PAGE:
Apr 06

Trump breaks 50 percent mark in New York; Cruz in third place:

Donald Trump has a more than two-to-one lead over his closest rival, John Kasich, in the Republican presidential front-runner’s home state of New York, a new poll finds.

A Monmouth University survey released Wednesday shows Trump taking 52 percent support, followed by Kasich at 25 percent. Ted Cruz has 17 percent.

The April 19 primary in New York will go a long way toward determining whether Trump can reach the 1,237 delegates he needs to win the GOP nomination outright and avoid a contested convention.

At Trump’s current level of support, he’s on pace to take a strong majority of the state’s 95 delegates, and it appears that he may run the board.

“If this result holds in every single congressional district, Trump will walk away with nearly all of New York State’s delegates,” said Monmouth University pollster Patrick Murray.

A majority of New York Republicans — 57 percent — said Trump’s myriad controversial remarks, from musing about punishing women who get abortions should they be made illegal to encouraging a nuclear arms race in Asia, will have no impact on how they vote in the primary.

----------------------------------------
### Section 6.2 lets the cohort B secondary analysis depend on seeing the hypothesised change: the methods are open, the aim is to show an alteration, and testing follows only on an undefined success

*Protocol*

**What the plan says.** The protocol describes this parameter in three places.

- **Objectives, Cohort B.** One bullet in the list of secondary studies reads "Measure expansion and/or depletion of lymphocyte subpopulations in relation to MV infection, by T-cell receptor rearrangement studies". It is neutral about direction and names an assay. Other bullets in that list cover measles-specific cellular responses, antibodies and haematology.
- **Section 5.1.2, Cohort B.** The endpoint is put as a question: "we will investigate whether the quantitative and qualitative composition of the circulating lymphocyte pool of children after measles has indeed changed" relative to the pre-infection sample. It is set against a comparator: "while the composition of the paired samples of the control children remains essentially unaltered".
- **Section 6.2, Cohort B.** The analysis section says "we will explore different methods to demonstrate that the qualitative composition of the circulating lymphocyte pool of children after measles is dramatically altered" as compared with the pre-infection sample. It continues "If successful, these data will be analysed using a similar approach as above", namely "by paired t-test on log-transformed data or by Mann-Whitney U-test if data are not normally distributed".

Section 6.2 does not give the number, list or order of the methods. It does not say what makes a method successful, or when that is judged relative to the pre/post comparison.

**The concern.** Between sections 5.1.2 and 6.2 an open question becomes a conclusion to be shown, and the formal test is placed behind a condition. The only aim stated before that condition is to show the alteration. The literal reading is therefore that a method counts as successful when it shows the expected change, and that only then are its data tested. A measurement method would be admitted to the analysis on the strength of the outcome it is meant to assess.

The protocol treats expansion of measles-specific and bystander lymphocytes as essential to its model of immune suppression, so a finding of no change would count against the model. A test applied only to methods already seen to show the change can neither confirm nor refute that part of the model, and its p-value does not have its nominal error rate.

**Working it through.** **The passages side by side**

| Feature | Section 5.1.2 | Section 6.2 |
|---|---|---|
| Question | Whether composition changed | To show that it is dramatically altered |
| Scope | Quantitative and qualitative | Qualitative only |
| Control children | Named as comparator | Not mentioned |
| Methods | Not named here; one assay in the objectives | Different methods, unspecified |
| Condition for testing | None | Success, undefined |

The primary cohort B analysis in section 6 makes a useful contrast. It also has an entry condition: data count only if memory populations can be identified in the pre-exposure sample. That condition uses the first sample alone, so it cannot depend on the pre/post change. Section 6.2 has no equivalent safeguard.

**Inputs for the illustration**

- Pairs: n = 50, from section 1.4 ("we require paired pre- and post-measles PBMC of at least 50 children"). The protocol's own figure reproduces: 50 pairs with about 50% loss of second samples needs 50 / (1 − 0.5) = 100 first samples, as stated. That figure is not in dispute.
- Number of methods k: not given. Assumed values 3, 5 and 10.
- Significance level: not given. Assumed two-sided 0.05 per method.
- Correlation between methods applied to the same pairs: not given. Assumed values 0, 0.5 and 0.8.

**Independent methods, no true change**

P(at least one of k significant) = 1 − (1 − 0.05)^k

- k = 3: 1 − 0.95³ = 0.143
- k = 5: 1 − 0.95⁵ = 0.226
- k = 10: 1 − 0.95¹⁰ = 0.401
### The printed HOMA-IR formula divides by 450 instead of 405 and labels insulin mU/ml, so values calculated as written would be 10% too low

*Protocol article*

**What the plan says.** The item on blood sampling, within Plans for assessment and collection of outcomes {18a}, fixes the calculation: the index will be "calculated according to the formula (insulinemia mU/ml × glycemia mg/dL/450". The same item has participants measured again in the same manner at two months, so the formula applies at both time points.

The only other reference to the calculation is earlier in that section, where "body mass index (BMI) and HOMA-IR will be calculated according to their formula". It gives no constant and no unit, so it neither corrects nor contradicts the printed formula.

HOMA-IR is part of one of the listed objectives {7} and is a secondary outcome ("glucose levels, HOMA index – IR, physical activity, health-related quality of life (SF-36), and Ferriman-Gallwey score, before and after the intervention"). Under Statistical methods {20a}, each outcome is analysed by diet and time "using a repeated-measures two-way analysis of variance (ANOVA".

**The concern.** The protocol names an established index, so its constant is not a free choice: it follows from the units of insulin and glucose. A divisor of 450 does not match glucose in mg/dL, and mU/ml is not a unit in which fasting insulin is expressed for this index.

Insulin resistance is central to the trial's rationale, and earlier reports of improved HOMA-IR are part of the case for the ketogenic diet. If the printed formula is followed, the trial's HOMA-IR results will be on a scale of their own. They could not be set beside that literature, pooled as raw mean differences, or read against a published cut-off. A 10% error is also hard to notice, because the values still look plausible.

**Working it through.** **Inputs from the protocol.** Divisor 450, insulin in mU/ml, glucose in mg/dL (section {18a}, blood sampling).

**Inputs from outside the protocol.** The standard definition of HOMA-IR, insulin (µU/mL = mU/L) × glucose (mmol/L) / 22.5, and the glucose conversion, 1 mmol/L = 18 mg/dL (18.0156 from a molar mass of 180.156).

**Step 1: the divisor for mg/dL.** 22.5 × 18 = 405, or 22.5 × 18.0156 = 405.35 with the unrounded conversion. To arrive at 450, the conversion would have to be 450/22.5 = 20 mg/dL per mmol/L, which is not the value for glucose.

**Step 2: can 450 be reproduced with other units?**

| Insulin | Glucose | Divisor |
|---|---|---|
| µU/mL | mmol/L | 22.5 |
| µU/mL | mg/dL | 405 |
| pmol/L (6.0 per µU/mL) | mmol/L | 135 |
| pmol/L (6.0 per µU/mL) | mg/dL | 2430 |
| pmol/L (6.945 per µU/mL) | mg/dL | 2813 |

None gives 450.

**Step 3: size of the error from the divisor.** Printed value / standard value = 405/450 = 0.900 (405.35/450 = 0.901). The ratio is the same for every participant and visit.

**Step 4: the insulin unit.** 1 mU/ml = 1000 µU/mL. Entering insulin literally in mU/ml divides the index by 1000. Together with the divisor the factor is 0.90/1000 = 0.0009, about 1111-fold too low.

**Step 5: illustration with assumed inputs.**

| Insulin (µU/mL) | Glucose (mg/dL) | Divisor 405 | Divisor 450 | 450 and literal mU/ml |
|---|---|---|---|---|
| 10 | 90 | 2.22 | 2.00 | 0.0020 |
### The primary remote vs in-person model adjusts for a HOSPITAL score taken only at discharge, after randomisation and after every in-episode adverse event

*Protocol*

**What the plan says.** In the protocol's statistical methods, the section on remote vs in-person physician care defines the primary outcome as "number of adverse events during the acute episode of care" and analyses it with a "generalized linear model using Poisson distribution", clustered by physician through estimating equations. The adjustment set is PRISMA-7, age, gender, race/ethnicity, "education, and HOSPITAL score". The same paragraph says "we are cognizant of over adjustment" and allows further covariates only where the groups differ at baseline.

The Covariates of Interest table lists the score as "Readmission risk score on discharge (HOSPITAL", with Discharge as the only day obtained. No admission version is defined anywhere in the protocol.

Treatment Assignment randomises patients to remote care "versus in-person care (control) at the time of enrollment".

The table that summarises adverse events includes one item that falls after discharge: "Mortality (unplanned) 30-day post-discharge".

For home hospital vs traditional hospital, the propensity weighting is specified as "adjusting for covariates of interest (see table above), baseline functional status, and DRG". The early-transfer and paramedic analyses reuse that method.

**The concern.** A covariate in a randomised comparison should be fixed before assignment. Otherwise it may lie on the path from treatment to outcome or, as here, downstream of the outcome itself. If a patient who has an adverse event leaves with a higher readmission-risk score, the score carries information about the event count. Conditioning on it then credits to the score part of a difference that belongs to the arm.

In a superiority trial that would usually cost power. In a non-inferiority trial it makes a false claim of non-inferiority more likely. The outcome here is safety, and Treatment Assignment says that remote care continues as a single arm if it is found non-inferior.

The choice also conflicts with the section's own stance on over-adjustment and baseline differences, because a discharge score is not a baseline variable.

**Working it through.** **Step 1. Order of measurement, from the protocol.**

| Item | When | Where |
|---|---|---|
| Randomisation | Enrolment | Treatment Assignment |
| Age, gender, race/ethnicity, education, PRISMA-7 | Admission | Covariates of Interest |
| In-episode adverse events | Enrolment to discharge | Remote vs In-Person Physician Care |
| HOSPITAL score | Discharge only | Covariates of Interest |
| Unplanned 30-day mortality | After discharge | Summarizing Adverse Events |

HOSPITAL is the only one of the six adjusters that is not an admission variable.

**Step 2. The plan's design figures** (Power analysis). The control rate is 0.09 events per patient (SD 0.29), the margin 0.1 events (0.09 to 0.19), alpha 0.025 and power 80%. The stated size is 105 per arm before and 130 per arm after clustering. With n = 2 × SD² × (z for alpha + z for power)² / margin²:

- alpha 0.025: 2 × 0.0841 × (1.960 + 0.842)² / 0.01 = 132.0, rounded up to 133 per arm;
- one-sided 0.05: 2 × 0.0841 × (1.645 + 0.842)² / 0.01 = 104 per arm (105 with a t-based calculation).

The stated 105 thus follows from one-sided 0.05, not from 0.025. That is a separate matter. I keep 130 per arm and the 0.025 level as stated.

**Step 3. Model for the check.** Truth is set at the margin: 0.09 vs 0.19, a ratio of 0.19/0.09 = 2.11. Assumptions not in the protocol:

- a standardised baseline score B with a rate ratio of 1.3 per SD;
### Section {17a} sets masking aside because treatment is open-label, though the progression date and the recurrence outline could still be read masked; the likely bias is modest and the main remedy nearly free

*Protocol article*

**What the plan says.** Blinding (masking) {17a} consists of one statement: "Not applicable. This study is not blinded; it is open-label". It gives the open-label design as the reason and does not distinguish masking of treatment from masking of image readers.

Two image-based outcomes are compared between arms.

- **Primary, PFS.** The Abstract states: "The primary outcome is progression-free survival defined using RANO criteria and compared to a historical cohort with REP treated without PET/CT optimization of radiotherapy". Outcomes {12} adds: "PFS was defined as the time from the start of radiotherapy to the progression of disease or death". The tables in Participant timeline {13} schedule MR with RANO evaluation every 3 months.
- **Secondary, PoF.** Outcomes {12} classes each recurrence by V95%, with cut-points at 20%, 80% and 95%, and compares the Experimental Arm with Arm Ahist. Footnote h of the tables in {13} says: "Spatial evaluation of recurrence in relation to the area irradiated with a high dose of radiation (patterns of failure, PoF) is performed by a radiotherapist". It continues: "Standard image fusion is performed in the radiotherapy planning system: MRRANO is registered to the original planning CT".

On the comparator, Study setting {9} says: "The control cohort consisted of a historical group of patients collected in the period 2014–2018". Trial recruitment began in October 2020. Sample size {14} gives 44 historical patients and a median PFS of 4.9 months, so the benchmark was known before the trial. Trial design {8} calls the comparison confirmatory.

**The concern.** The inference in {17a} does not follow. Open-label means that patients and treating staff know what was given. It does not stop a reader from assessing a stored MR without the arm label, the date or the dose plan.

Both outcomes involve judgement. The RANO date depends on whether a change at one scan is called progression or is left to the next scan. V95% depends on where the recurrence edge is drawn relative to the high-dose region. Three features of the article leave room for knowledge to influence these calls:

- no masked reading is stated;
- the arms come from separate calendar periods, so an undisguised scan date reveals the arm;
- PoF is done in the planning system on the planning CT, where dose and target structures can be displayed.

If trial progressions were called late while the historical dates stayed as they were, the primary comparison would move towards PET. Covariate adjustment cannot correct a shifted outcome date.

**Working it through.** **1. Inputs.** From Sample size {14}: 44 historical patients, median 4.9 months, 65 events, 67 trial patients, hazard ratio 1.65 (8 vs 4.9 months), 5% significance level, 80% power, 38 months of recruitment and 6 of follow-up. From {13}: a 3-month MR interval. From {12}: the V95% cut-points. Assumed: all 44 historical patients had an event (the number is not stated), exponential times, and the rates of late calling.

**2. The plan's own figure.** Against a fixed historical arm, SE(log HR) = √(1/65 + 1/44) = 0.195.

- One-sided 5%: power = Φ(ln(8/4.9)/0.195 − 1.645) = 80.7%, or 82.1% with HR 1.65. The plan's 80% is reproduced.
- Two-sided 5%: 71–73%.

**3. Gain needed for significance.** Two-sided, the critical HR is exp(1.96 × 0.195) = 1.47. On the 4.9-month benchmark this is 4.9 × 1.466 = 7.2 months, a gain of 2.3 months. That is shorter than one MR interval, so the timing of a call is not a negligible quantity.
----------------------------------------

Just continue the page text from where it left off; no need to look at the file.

Twenty-nine percent said Trump’s controversial remarks make them less likely to support him, while 7 percent said they’re more likely to support Trump because of his comments.

Seventy-two percent of Republicans in New York say that sharing their home state with Trump will have no bearing on whether they support him or not. Fourteen percent said they’re proud to hail from the same state as Trump, while 13 percent said they’re embarrassed.

Kasich is the Republican candidate who does best in a head-to-head match-up against Democratic front-runner Hillary Clinton, according to pollsters.

If the Ohio governor were the GOP nominee, 80 percent of Republican primary voters said they’d cast a ballot for him over Clinton. Only 70 percent said the same of Trump, and 66 percent of Cruz.

“It is interesting that Kasich would be a stronger nominee in Trump’s home state, but it is purely academic,” said Murray. “There is almost no probability that any Republican would be able to win New York’s electoral votes.”

Kasich has no chance to win the nomination outright, but is staying in the race in hopes of an open convention. He’s argued that he’ll run stronger than Cruz as the anti-Trump alternative in upcoming contests in the northeast.

There is still an opening, however, for Kasich and Cruz to make gains on Trump, the poll found.

Forty percent of New York Republicans said they are unlikely to change their minds from the candidate they currently support, but 34 percent said they’re willing to consider a different candidate. Twelve percent said they’re hardly committed to their candidate at all, and 14 percent are undecided.

The Monmouth survey of 302 likely New York GOP primary voters was conducted between April 3 and April 5 and has 5.6-percentage-point margin of error.

 

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